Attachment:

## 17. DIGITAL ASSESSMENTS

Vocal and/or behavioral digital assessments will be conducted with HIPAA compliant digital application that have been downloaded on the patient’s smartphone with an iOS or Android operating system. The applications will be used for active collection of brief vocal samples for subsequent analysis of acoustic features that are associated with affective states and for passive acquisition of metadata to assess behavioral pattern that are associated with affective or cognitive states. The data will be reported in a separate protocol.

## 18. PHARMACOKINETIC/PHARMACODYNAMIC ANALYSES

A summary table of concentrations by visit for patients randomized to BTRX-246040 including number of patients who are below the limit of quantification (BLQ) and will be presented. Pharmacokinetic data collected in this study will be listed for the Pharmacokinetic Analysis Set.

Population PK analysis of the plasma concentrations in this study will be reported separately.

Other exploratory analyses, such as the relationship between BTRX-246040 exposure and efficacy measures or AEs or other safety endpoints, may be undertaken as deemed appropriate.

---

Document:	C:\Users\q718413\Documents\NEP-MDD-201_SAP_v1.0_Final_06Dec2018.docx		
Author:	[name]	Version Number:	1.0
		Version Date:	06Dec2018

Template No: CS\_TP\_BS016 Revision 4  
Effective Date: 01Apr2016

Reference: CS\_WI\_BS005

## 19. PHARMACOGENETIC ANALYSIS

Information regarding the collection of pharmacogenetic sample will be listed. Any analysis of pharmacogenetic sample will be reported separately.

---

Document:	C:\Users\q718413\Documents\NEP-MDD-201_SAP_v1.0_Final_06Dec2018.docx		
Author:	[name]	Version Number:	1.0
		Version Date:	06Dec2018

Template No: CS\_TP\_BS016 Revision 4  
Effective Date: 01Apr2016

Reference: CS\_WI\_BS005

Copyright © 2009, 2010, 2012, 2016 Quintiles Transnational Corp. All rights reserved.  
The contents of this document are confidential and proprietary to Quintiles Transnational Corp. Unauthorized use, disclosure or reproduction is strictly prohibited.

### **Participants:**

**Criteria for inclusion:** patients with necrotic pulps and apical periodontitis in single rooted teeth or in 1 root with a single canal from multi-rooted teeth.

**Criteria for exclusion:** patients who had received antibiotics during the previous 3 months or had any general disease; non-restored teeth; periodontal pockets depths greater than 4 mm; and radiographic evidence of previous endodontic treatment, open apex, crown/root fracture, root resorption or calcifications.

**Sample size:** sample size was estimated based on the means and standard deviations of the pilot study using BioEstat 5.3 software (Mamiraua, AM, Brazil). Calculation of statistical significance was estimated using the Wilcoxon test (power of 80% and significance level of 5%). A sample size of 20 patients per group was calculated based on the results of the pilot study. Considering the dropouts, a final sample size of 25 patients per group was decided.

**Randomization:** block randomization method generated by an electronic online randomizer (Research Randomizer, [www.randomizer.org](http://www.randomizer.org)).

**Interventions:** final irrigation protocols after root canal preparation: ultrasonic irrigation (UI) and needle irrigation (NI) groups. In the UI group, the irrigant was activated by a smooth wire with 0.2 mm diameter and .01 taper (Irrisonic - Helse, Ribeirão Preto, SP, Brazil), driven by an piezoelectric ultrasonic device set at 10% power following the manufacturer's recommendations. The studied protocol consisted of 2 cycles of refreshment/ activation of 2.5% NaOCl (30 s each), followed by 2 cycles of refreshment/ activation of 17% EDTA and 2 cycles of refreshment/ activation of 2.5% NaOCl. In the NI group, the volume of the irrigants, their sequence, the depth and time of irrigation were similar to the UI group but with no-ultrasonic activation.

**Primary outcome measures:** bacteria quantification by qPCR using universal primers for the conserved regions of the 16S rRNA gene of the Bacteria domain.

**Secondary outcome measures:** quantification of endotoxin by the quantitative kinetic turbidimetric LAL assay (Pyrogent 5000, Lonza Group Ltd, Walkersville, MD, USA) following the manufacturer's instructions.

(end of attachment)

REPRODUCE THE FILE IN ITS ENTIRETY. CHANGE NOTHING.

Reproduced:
## 17. DIGITAL ASSESSMENTS

Vocal and/or behavioral digital assessments will be conducted with HIPAA compliant digital application that have been downloaded on the patient’s smartphone with an iOS or Android operating system. The applications will be used for active collection of brief vocal samples for subsequent analysis of acoustic features that are associated with affective states and for passive acquisition of metadata to assess behavioral pattern that are associated with affective or cognitive states. The data will be reported in a separate protocol.

## 18. PHARMACOKINETIC/PHARMACODYNAMIC ANALYSES

A summary table of concentrations by visit for patients randomized to BTRX-246040 including number of patients who are below the limit of quantification (BLQ) and will be presented. Pharmacokinetic data collected in this study will be listed for the Pharmacokinetic Analysis Set.

Population PK analysis of the plasma concentrations in this study will be reported separately.

Other exploratory analyses, such as the relationship between BTRX-246040 exposure and efficacy measures or AEs or other safety endpoints, may be undertaken as deemed appropriate.

---

Document:	C:\Users\q718413\Documents\NEP-MDD-201_SAP_v1.0_Final_06Dec2018.docx		
Author:	[name]	Version Number:	1.0
		Version Date:	06Dec2018

Template No: CS\_TP\_BS016 Revision 4  
Effective Date: 01Apr2016

Reference: CS\_WI\_BS005

## 19. PHARMACOGENETIC ANALYSIS

Information regarding the collection of pharmacogenetic sample will be listed. Any analysis of pharmacogenetic sample will be reported separately.

---

Document:	C:\Users\q718413\Documents\NEP-MDD-201_SAP_v1.0_Final_06Dec2018.docx		
Author:	[name]	Version Number:	1.0
		Version Date:	06Dec2018

Template No: CS\_TP\_BS016 Revision 4  
Effective Date: 01Apr2016

Reference: CS\_WI\_BS005

Copyright © 2009, 2010, 2012, 2016 Quintiles Transnational Corp. All rights reserved.  
The contents of this document are confidential and proprietary to Quintiles Transnational Corp. Unauthorized use, disclosure or reproduction is strictly prohibited.

### **Participants:**

**Criteria for inclusion:** patients with necrotic pulps and apical periodontitis in single rooted teeth or in 1 root with a single canal from multi-rooted teeth.

**Criteria for exclusion:** patients who had received antibiotics during the previous 3 months or had any general disease; non-restored teeth; periodontal pockets depths greater than 4 mm; and radiographic evidence of previous endodontic treatment, open apex, crown/root fracture, root resorption or calcifications.

**Sample size:** sample size was estimated based on the means and standard deviations of the pilot study using BioEstat 5.3 software (Mamiraua, AM, Brazil). Calculation of statistical significance was estimated using the Wilcoxon test (power of 80% and significance level of 5%). A sample size of 20 patients per group was calculated based on the results of the pilot study. Considering the dropouts, a final sample size of 25 patients per group was decided.

**Randomization:** block randomization method generated by an electronic online randomizer (Research Randomizer, [www.randomizer.org](http://www.randomizer.org)).

**Interventions:** final irrigation protocols after root canal preparation: ultrasonic irrigation (UI) and needle irrigation (NI) groups. In the UI group, the irrigant was activated by a smooth wire with 0.2 mm diameter and .01 taper (Irrisonic - Helse, Ribeirão Preto, SP, Brazil), driven by an piezoelectric ultrasonic device set at 10% power following the manufacturer's recommendations. The studied protocol consisted of 2 cycles of refreshment/ activation of 2.5% NaOCl (30 s each), followed by 2 cycles of refreshment/ activation of 17% EDTA and 2 cycles of refreshment/ activation of 2.5% NaOCl. In the NI group, the volume of the irrigants, their sequence, the depth and time of irrigation were similar to the UI group but with no-ultrasonic activation.

**Primary outcome measures:** bacteria quantification by qPCR using universal primers for the conserved regions of the 16S rRNA gene of the Bacteria domain.

**Secondary outcome measures:** quantification of endotoxin by the quantitative kinetic turbidimetric LAL assay (Pyrogent 5000, Lonza Group Ltd, Walkersville, MD, USA) following the manufacturer's instructions.